It was love at first sight when Meg Barathlall walked into the former Kutchi Deli Parwana site. “I went in there, saw it with my heart, and that was it,” the South African-born chef tells Broadsheet.

Since Parwana bowed out of the Ebenezer Place shopfront four weeks ago, the site has transformed into Aunty Meg’s Kitchen, Barathlall’s first bricks-and-mortar restaurant following eight years of serving South African Indian flavours through her catering business.

“One of the things I loved about the space was there was lots of foot traffic and it’s been great because as it’s turned out, a lot of people know that we’re here,” she says.

Parts of Parwana remain, including the coke bottles lined up along the front window and the signature blue-tiled serving counter. But Barathlall, who is running the venue alongside her children, wanted to make some small changes to reflect her family’s South African and Indian heritage.

“We’ve painted it white to bring a bit of lightness into the place, and obviously [we have] a different cultural background so we’ve put in a bit of our artefacts and our spin on stuff.”

Barathlall was born and raised in South Africa before migrating to Australia in 2005, and the menu is filled with the food she ate growing up. There’s bunny chow (a hollowed-out loaf of white bread filled with either beef, chicken, lamb or vegetable curry) and breyani (a rice dish with lamb or veg). Plus, fried snacks such as samosas, vetkoek (fried bread stuffed with mince), roti rolls filled with lamb meatballs or curry, and koeksisters (a type of fried doughnut drizzled with syrup).

“We used to have bunny chows back home and it used to be a treat, because being in an Indian home we would have curries every day, and so we would have bunny chows on special occasions,” says Barathlall. “But in fact, there’s a lot of special things that people wouldn’t have tried that South Africans would know well, like the vetkoek and mince or the Cape Malay koeksisters.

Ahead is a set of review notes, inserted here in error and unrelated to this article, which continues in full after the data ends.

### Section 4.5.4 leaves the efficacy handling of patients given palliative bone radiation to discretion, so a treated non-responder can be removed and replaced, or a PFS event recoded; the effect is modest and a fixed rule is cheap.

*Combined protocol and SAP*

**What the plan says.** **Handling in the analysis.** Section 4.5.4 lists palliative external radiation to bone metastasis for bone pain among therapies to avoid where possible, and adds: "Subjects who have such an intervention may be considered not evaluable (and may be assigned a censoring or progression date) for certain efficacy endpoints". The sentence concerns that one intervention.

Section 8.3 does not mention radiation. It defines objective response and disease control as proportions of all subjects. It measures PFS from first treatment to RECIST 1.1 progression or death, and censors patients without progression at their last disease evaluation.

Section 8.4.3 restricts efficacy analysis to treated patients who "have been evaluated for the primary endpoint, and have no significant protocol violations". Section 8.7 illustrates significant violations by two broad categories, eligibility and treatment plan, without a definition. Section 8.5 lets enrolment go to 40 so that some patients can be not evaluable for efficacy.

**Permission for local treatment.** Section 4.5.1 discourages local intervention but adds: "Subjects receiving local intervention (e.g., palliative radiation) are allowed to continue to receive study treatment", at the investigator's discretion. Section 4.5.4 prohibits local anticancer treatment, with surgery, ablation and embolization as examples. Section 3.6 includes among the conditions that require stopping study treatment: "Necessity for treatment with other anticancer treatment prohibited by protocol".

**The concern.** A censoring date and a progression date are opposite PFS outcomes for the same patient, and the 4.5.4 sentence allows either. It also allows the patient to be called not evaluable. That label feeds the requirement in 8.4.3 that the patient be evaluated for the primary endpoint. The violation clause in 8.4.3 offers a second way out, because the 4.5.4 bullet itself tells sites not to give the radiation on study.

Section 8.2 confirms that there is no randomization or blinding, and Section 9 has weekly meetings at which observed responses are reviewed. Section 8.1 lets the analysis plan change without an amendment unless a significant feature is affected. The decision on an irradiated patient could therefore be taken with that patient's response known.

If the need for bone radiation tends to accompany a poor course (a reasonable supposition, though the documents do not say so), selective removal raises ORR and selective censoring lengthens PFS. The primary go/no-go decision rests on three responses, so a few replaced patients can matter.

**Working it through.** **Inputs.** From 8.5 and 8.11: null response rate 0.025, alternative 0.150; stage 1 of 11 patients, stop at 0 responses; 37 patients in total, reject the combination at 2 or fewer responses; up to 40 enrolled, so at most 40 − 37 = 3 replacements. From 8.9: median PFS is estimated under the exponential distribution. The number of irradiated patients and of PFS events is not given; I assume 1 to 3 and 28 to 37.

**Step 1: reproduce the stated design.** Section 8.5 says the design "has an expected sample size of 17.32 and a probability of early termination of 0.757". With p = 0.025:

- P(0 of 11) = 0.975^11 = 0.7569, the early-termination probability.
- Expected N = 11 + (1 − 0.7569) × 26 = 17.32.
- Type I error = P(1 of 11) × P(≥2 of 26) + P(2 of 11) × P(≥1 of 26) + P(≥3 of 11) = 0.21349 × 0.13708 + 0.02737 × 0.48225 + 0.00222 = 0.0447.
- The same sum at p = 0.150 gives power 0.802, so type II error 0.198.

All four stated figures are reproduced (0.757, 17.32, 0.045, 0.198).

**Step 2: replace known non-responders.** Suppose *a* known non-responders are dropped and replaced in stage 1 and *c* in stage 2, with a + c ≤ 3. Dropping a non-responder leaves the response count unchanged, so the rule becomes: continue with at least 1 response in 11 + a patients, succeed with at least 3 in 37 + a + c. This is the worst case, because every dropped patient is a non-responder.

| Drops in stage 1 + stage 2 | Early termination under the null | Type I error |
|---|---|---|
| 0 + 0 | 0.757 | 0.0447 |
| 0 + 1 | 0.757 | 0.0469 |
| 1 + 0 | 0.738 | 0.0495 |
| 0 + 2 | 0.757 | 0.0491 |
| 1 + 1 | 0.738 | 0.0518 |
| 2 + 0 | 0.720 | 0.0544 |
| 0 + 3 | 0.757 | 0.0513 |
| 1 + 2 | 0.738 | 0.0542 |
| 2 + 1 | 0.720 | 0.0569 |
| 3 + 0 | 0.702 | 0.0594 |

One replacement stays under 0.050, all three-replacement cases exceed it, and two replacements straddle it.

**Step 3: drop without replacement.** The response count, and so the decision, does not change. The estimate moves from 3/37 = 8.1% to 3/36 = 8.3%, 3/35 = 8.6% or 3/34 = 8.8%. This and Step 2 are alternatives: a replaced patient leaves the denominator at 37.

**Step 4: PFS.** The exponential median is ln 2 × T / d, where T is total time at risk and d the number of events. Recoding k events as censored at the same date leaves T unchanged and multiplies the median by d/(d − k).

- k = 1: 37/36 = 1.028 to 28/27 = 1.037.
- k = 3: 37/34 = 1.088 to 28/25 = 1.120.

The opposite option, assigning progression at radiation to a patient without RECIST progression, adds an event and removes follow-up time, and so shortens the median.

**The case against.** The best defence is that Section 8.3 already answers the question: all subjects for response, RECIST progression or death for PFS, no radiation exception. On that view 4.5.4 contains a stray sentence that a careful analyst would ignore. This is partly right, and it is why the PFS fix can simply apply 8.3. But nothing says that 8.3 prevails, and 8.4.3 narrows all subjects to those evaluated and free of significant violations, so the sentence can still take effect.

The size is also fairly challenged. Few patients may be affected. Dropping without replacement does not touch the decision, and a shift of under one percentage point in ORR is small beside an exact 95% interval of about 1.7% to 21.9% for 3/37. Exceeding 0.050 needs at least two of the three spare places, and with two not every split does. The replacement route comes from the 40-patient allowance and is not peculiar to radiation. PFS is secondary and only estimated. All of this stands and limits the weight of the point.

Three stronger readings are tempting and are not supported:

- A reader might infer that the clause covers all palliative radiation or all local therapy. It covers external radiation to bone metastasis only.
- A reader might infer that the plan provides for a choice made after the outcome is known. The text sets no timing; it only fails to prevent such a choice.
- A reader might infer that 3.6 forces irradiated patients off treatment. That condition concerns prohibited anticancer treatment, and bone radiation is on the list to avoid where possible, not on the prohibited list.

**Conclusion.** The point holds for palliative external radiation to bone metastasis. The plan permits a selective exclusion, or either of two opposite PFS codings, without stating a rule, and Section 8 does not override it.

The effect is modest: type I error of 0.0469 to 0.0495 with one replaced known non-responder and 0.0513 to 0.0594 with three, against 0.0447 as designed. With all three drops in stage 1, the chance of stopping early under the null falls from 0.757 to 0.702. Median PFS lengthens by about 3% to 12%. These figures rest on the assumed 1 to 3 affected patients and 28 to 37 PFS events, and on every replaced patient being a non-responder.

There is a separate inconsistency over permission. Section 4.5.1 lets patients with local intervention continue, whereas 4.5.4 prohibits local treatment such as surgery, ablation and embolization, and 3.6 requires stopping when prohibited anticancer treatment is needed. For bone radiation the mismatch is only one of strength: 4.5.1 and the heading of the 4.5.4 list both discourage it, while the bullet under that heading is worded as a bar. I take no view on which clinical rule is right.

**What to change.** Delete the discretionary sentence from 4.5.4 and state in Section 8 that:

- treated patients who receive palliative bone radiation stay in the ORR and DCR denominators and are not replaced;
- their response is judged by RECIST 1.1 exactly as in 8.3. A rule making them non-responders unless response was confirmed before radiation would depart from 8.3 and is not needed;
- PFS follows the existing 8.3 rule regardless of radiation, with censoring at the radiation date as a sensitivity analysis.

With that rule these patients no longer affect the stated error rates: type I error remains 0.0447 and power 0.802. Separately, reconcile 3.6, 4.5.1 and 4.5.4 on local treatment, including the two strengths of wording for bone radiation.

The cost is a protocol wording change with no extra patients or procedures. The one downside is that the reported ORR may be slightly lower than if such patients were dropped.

“People may have made the samosas or the bunny chows at home, but they still don’t taste the way an Indian person makes it because of the different flavour and all those ingredients that we put in that they probably wouldn’t have in their pantry. We specially make our own spices, grind them down and add them to our special blends.”

The morning menu includes roti rolls and a mini boerewors roll (South Africa’s answer to the hot dog). As for drinks, the shop is only serving coffees currently, but Barathlall says she’s looking to expand the menu with mango lassis and potentially alcohol, once she gets a liquor license.

“One of the things I really want people to experience is the warmth of our culture and cuisine,” she says. “We want to engage with people. Just the other day we had a husband and wife with two young children come in and they really enjoyed it, but they also asked heaps of questions, which was great.” Barathlall will continue to run her catering business at various markets and events, such as the Semaphore Community Market.

Aunty Meg’s Kitchen
7 Ebenezer Place, Adelaide

Mon to Thu 8am–4pm
Fri to Sat 8am–10pm